social space

"The paranoid person takes up too much social space" (Donna Haraway)

In The Production of Space, Henri Lefebvre reclaims space as a primarily social problematic. For Lefebvre, the proliferation of this and/or that space, eg. literary space, ideological space, the space of the dream etc. is a general consequence of of the concept of mental space (p.3) through the epistemologico-philosophical thinking of western Logos (in both science and philosophy). (see philosophical space ) Lefebvre unmasks this mode of thought as a powerful ideological tendency, expressing the dominant ideas of the dominant class, through the concept of abstract space.

The very proliferation of descriptions and sectionings of space is for Lefebvre an example of the endless division of labor within present-day society. Lefebvre sees spatial practice as the projection onto a (spatial) field of all aspects, elements and moments of social practice. (p.8) If he uses terms of language or contemporary theory, he is also at pains to recontextualize them as produced by a social subject. For example, he believes that a coded language (of space) may be said to have existed on the practical basis of a specific relationship between town, country and political territory, a language based on classical perspective and Euclidean space, and that that system collapsed in the twentieth century. But, he adds, if spatial codes have existed, each characterizing a particular spatial/social practice, and if these codifications have been produced along with the space corresponding to them, then the job of theory is to elucidate their rise, their role, and their demise. (p.17)

The task is thus a dialectical one, and both things in space and discourse on space do no more than supply clues to this productive process which subsumes signifying processes without being reducible to them. (p. 37) (see also representation)

Norbert Elias describes the "pacified social spaces" which are created as a result of the monopoly of force by the state. With the protection of individuals from sudden attack, these societies allow for a greater increase in functional dependencies and differentiation, although "a continuous, uniform pressure is exerted on individual life by the physical violence stored behind the scenes of everyday life." ( The Civilizing Process, p.450) This pressure is exerted primarily through self-control. (see superego)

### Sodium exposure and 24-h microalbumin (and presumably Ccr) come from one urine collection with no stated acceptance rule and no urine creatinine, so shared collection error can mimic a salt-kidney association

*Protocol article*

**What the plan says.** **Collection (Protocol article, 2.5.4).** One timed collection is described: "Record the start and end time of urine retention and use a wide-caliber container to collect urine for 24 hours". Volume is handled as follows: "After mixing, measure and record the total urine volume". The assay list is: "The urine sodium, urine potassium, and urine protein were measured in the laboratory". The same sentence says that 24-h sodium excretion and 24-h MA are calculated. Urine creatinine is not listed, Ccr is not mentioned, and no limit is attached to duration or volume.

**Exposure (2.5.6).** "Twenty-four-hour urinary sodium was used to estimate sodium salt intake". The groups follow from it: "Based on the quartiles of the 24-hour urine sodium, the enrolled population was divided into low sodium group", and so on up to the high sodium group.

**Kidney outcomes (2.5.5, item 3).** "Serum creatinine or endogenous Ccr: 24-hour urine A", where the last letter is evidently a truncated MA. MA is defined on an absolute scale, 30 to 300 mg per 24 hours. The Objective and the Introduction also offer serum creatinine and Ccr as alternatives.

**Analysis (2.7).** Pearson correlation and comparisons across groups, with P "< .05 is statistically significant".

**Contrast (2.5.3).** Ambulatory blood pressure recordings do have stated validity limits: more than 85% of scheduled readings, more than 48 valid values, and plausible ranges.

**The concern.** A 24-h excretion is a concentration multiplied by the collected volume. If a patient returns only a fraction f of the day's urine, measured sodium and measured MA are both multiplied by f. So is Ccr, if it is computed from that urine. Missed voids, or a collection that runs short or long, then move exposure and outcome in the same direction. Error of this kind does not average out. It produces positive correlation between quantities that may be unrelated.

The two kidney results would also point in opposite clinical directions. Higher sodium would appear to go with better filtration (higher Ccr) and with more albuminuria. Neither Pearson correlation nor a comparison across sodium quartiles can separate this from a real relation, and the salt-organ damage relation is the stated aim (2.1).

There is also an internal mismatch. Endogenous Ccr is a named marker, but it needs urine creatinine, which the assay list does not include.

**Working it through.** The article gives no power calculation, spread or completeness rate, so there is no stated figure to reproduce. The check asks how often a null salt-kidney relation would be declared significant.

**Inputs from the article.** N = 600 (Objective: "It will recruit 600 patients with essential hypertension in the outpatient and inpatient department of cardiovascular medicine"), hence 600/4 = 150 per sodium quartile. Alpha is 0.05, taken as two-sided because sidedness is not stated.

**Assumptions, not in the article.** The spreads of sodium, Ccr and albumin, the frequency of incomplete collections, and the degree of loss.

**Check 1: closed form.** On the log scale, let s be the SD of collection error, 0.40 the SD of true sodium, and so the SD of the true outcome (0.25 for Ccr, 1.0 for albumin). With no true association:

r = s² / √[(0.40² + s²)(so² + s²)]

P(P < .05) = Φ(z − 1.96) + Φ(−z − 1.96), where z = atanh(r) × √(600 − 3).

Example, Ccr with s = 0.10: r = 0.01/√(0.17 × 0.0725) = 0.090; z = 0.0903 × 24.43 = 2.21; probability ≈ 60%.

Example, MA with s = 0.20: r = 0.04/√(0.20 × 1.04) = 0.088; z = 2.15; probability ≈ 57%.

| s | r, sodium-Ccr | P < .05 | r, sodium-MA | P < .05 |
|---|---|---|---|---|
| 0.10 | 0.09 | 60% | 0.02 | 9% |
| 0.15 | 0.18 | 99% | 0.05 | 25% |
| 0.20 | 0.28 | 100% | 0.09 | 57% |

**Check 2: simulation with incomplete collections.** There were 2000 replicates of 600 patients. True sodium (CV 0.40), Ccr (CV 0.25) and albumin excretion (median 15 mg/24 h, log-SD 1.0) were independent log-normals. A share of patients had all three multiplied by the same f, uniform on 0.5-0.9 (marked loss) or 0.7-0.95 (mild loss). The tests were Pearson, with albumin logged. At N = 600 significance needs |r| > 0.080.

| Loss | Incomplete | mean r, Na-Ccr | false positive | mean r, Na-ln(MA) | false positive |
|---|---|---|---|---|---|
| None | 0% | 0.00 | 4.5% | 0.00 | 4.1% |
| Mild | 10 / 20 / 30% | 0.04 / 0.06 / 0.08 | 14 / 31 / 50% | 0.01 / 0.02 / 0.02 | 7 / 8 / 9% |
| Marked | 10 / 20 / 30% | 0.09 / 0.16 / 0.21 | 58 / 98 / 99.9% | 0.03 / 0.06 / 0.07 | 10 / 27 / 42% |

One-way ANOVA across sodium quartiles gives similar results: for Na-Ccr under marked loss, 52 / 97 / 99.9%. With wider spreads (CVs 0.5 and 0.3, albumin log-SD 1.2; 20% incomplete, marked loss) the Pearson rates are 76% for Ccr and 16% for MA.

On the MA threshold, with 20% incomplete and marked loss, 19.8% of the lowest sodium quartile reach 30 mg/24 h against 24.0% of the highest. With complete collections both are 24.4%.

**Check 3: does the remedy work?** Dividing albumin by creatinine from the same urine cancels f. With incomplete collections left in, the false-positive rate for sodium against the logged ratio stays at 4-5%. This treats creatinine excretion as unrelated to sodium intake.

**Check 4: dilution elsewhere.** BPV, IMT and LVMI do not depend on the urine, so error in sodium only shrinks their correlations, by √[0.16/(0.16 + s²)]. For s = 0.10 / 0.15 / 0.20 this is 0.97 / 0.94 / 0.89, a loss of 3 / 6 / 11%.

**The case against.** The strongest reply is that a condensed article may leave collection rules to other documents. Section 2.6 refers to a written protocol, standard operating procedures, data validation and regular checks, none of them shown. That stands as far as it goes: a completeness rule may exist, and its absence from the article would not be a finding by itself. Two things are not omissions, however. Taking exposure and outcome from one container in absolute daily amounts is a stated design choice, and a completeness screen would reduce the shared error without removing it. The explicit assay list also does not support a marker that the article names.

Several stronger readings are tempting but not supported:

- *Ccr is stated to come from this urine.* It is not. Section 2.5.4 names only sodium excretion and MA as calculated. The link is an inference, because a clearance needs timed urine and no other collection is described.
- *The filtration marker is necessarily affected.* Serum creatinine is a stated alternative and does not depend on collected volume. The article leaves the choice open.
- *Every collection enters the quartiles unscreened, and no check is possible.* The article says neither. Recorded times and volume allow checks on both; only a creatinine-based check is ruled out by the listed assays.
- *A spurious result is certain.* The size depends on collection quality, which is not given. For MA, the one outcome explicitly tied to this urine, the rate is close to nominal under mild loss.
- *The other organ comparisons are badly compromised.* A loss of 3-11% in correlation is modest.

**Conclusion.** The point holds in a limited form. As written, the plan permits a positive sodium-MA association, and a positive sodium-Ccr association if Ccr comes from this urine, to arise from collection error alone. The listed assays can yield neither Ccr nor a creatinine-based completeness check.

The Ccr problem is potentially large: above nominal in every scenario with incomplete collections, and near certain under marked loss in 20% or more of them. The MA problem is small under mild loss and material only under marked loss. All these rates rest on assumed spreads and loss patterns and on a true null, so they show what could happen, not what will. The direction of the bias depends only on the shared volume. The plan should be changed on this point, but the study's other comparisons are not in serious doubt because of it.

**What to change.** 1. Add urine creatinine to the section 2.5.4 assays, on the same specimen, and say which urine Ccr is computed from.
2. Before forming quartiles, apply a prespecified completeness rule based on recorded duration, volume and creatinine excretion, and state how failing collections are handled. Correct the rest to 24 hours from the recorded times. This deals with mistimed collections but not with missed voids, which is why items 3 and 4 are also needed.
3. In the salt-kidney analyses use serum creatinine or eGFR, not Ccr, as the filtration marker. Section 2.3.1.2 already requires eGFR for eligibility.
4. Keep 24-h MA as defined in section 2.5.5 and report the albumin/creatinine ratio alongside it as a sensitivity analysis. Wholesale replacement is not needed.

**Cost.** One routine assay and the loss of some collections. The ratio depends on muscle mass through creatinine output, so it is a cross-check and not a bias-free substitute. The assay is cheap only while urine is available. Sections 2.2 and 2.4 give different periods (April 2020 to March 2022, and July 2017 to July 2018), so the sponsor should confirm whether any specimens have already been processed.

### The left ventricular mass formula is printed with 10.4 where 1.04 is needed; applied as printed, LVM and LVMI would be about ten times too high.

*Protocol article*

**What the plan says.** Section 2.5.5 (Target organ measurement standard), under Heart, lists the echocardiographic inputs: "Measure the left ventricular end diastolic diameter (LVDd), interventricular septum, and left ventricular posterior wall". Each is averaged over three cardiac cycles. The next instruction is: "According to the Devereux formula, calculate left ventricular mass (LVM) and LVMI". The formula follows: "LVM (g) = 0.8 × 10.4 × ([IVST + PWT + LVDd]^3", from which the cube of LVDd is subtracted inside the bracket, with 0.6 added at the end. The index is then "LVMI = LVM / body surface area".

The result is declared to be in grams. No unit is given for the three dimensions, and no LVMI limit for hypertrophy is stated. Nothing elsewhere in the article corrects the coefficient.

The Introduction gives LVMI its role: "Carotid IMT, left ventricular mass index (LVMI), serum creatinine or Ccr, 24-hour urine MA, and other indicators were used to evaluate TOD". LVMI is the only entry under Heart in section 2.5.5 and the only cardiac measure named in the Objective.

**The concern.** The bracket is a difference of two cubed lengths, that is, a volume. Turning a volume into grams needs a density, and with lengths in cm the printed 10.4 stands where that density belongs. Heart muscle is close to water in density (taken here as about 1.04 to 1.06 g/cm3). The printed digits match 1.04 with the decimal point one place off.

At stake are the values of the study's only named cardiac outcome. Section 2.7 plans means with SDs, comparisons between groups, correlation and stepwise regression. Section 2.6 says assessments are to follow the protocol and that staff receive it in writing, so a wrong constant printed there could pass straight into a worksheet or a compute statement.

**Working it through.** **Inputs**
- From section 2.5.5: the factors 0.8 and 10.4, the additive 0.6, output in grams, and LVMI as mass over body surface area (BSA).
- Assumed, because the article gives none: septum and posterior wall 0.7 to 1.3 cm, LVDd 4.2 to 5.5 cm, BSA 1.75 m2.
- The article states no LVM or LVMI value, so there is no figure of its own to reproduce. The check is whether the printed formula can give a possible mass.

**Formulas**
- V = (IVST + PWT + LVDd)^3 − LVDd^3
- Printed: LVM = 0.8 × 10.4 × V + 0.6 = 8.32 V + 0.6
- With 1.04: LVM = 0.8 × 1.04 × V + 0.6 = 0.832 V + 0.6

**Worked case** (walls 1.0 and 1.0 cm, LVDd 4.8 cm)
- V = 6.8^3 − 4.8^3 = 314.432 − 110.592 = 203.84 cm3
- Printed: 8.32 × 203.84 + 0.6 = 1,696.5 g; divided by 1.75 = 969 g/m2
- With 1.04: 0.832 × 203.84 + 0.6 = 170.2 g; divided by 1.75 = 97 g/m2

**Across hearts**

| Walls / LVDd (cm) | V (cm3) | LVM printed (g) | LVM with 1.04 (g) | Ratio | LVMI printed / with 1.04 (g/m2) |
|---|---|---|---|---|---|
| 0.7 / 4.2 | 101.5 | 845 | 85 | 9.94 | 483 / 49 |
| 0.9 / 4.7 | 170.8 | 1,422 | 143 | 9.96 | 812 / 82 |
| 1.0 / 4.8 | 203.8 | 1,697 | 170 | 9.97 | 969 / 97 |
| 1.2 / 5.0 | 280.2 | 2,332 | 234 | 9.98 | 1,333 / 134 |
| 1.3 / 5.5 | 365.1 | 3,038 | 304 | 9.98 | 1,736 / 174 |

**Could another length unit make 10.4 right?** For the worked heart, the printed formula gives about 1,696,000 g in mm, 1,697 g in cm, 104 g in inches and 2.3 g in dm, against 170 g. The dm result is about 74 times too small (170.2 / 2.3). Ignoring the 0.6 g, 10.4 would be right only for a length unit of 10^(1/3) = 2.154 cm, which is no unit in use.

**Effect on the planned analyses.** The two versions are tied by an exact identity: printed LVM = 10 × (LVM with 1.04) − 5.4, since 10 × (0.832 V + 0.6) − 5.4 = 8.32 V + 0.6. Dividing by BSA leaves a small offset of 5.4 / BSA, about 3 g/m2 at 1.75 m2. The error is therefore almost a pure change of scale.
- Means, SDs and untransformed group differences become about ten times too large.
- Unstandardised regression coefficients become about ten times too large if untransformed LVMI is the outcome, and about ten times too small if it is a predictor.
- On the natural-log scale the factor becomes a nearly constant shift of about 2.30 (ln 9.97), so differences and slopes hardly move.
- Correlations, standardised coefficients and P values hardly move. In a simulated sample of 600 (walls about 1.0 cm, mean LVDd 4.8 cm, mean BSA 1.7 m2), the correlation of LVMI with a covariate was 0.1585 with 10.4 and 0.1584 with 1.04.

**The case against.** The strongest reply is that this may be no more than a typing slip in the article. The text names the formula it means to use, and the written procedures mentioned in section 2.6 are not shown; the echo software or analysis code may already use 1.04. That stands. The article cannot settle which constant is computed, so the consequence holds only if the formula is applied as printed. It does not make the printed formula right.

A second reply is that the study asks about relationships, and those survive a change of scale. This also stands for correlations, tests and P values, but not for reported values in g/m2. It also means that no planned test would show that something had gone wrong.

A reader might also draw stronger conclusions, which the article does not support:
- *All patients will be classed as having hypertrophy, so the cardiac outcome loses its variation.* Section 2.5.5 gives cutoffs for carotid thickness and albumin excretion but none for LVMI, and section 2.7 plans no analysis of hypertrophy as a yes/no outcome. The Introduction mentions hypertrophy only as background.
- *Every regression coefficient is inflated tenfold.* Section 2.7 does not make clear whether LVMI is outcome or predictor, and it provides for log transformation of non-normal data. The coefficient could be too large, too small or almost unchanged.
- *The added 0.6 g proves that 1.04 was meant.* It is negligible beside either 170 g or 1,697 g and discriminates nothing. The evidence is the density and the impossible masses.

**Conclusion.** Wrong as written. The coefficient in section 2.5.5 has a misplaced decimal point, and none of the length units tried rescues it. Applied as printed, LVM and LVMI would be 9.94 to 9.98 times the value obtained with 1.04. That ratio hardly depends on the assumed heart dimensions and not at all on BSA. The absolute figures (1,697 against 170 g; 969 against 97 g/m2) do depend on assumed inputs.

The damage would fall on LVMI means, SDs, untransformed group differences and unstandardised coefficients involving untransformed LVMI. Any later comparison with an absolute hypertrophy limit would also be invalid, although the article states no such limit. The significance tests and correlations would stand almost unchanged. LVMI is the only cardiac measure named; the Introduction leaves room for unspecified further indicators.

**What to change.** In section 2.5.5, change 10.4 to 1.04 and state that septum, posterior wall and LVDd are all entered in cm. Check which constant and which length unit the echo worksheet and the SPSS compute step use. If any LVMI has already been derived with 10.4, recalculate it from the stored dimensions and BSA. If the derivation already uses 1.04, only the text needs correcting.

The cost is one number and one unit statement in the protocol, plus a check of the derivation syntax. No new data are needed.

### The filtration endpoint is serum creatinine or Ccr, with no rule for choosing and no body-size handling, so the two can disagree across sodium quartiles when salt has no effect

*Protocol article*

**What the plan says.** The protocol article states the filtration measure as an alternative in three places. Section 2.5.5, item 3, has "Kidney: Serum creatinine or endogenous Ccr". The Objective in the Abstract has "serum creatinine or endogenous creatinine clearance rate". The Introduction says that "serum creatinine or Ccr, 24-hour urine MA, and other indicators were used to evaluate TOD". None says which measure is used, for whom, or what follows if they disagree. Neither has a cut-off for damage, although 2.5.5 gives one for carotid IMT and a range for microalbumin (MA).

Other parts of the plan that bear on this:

The nation-state has historically operated with coercive practices designed to forge its subjects into a single, homogeneous national community. Thus the nation-state becomes "a compact and isomorphic organization of territory, ethnos (or people), and governmental apparatus." (Appadurai)

Late nineteenth century discussions of space often took on a geopolitical and imperialist tone. Eg Friedrich Ratzel's 1896 article "The Laws of the Spatial Growth of States" as Kern points out, at that time, "no one argued that smallness was a source of national greatness." (p.228)

One of the major concerns of ethnology has been to delineate signifying spaces in the world, societies identified with cultures conceived as complete wholes, universes of meaning. (see ritual) Nowadays, it is unreasonable to think of culture strictly in localized terms, to view it as the natural property of spatially circumscribed populations. Globalization has radically pulled culture apart from place. This deterritorialization -- weakening the ties between culture and place -- has been accompanied by new forms of reterritorialization in new cultural contexts.

"Consumers are poor substitutes for citizens." Benjamin Barber, in Jihad vs McWorld, argues that the public space of civil society, which he identifies with the democratic nation-state, is equally under attack by the globalizing world of the market as it is by the localizing attacks of fundamentalisms.

(see public / private )